Fresh produce packaging - Waste reduction

Retailers' response to food-waste concerns is driving packaging manufacturers to find innovative solutions, Gavin McEwan reports.

Latest options: Sirane’s Dri-Fresh Soft-Hold  - image: Sirane
Latest options: Sirane’s Dri-Fresh Soft-Hold - image: Sirane

With widespread recent publicity of Britain’s food-waste problem, and with major retailers now more conscious than ever of their green credentials, the produce packaging industry is becoming increasingly aware of the need to address these key concerns.

Sharpak Aylesham business development director Ruth Price says: "We are seeing an emphasis on shelf life and initiatives aimed at reducing food waste. The challenge facing the packaging industry is to educate the consumer on the crucial role packaging plays in preserving and protecting a product."

She adds that last year’s late season and subsequent peaks in demand had a knock-on effect on packaging supply. "Packaging companies had to dramatically increase production at certain peak times by having the correct equipment to handle and react to fluctuating demands."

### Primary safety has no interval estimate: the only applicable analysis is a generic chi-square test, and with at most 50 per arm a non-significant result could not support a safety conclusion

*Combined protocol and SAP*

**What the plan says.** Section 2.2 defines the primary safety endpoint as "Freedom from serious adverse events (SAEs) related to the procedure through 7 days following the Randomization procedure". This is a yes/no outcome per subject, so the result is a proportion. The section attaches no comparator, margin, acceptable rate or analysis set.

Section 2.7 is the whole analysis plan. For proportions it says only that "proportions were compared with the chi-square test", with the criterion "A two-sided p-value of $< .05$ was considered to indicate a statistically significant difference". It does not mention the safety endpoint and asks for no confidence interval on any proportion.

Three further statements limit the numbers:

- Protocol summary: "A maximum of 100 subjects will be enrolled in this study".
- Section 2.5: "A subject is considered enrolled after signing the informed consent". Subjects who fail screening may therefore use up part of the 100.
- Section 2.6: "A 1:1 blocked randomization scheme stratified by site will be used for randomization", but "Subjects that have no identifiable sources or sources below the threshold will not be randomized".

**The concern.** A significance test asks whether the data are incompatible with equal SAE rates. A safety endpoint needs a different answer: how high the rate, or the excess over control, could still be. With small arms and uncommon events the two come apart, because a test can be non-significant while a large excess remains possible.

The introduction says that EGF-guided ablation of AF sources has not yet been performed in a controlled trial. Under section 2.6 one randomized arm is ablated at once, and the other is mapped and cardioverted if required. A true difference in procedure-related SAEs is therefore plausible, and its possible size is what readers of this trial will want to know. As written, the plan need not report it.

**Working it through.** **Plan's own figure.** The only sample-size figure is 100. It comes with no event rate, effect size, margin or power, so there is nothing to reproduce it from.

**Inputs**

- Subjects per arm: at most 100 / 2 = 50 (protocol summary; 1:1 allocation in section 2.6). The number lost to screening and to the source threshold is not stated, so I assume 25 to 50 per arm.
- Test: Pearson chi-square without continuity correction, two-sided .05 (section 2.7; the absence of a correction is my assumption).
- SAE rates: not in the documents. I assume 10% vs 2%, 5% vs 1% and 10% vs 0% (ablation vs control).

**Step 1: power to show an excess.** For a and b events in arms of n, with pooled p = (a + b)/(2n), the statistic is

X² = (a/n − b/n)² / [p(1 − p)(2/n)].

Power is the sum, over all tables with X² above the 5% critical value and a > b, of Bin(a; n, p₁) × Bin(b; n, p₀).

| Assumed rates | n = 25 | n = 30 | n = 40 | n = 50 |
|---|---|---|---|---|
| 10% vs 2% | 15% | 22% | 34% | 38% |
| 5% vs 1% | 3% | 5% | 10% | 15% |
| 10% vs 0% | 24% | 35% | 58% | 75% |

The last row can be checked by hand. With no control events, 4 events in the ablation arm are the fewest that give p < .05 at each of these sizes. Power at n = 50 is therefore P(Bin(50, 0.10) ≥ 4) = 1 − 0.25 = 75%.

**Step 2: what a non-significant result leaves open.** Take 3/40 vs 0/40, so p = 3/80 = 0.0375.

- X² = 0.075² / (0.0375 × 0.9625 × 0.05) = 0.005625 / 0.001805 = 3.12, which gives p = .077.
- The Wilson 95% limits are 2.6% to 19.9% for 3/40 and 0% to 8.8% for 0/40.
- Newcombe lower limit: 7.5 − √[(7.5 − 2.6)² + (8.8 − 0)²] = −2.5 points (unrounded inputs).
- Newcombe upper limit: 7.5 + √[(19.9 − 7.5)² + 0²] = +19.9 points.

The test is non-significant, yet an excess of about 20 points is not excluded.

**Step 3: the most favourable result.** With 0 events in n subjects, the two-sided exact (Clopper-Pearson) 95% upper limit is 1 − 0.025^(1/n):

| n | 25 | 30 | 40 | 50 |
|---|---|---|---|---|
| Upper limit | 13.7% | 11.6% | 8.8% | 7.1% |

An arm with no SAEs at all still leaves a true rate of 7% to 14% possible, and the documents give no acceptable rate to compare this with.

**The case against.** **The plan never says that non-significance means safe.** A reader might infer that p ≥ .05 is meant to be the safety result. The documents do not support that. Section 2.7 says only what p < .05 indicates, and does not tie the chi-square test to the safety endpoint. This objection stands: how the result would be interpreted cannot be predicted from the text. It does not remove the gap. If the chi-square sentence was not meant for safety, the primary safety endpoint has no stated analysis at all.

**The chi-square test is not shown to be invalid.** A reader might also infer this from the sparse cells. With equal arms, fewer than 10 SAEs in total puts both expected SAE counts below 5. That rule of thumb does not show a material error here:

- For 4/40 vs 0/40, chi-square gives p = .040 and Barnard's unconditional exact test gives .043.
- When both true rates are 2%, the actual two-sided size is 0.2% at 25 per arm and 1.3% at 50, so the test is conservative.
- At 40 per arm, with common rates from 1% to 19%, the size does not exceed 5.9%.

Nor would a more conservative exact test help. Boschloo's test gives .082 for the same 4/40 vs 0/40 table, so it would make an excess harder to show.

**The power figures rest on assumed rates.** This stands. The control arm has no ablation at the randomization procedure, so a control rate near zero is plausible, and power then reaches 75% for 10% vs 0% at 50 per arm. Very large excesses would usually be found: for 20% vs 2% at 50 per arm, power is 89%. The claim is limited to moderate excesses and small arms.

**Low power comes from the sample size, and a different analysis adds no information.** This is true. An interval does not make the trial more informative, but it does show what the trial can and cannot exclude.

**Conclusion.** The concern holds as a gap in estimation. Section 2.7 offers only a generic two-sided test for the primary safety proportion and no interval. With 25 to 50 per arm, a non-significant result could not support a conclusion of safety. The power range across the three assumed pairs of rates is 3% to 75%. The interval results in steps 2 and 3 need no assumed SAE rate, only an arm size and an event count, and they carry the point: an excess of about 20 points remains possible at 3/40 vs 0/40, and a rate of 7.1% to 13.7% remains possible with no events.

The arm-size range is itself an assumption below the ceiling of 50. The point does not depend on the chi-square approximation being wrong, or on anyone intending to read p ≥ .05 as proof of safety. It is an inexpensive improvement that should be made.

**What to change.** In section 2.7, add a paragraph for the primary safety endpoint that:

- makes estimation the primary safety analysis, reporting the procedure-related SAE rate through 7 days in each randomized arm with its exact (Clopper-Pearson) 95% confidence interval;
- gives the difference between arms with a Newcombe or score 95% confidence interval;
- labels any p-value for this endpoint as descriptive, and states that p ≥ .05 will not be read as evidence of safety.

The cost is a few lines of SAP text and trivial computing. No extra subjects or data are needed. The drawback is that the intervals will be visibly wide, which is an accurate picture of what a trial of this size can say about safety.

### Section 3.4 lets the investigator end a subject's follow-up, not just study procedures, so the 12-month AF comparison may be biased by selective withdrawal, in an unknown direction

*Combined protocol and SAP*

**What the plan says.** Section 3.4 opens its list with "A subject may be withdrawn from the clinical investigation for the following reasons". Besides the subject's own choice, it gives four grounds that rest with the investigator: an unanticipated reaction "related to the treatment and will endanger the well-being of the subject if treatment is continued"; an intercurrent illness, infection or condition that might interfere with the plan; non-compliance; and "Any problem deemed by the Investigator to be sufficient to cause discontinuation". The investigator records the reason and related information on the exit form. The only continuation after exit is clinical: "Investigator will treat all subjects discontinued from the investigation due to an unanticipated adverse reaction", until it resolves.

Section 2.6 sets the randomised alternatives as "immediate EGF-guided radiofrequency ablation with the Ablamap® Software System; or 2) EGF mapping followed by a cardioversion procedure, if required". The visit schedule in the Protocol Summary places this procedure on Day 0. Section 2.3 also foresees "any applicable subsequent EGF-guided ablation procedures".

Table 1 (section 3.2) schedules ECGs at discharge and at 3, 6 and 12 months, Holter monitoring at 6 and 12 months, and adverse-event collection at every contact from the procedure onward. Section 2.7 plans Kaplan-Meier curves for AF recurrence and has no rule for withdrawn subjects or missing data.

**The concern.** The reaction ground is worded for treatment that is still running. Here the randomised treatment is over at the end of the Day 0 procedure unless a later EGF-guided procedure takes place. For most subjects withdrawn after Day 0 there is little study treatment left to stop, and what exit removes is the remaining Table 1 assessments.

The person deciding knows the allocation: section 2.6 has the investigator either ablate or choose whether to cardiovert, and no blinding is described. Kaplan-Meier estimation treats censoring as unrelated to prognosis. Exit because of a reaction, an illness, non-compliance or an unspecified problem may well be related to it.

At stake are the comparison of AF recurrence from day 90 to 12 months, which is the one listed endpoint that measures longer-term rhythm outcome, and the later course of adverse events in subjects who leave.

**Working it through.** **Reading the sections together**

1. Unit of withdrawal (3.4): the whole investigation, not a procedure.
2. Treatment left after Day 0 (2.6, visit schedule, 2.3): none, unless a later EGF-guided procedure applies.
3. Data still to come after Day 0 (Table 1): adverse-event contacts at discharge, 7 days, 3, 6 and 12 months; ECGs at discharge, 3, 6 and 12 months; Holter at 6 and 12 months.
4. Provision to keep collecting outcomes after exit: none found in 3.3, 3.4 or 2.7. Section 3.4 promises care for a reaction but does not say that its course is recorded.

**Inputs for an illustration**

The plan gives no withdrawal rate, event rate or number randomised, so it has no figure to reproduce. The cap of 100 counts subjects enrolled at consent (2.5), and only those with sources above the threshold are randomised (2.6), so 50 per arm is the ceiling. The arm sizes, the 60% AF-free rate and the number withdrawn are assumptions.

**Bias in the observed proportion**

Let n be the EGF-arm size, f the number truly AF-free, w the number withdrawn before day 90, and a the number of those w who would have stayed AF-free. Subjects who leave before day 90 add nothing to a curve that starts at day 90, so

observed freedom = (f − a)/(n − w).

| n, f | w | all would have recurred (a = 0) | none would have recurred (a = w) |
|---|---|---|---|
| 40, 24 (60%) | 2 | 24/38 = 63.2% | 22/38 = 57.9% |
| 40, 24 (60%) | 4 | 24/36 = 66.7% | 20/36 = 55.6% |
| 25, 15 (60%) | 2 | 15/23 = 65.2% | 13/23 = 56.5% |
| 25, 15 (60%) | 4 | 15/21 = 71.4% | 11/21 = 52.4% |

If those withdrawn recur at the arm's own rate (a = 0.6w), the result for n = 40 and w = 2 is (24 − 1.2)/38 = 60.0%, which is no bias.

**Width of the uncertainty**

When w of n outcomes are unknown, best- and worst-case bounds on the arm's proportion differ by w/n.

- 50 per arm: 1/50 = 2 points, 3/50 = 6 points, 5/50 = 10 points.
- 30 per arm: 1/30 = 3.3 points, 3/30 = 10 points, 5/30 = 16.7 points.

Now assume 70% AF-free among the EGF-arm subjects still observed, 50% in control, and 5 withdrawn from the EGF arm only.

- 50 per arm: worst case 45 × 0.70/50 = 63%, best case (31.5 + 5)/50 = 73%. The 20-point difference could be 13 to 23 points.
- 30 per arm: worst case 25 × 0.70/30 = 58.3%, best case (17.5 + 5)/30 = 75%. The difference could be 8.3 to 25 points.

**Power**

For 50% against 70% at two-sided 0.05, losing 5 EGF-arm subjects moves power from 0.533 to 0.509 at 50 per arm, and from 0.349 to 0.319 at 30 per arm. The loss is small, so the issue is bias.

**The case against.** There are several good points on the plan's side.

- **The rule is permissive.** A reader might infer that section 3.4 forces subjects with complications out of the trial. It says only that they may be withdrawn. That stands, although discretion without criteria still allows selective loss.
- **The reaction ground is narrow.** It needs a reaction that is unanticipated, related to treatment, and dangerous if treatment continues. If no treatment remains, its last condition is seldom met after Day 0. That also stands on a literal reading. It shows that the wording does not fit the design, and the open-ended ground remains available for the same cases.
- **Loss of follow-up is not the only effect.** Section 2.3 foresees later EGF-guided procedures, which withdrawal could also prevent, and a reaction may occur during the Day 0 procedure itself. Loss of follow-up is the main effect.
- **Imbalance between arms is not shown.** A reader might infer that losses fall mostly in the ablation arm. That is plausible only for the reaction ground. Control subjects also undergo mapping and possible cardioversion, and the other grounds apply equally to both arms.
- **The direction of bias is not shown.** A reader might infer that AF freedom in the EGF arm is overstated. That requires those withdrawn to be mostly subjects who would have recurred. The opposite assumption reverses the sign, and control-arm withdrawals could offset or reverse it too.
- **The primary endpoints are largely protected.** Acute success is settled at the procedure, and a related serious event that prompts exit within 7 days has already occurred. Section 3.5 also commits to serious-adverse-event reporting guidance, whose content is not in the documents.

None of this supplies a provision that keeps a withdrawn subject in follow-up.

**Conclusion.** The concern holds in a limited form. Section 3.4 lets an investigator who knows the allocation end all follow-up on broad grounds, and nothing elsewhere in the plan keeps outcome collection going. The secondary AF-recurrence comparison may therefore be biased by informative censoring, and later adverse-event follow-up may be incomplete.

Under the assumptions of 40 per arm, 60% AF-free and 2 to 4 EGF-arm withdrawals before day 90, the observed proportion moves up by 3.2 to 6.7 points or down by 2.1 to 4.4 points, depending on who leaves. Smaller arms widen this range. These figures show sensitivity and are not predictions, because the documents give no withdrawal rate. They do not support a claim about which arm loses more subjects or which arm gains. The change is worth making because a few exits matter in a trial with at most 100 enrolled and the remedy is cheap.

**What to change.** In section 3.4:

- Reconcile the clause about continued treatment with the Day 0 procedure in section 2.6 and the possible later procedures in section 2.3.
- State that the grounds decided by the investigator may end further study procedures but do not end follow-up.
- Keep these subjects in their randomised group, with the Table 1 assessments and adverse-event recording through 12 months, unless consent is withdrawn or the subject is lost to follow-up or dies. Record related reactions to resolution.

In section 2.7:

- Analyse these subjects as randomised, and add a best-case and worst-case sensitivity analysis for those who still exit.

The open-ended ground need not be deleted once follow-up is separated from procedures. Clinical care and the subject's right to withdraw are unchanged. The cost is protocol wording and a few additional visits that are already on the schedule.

At the same time, she says: "We saw an emerging trend towards innovation that was partly driven by the growing need for larger pack sizes. Having experienced the impact of the recession for a number of years, while customers continued to focus on costs, we started to see demand for new designs and ideas throughout 2013."

Sharpak has recently launched what it describes as a one-size-fits-all tray for pears, originally developed in-house for a fresh-fruit importer for supply to Tesco. It points out that the tray offers a more efficient use of resources.

Commercial director Rick Calcott explains: "The brief required a multipurpose pear-packaging solution, for any size and variety of pear. We have not compromised on the protection the fruit needs for transit to store, and the unique design is eye-catching and innovative for consumers.

The design also allows more trays to be packed per box, thus reducing the environmental impact in transportation."

Meanwhile, Ireland-based packaging supplier Holfeld Plastics has developed a new material, r-PET eCO, which is low-carbon, lightweight and offers what marketing manager David Riley describes as "a non-plastic appearance". He adds: "It looks as good on a shelf with soft fruit as it does in airline catering."

It has environmental advantages too, he adds, being made from 90 per cent recycled plastic bottles, each bottle weighing an average of 20g or approximately 50,000 bottles to the tonne.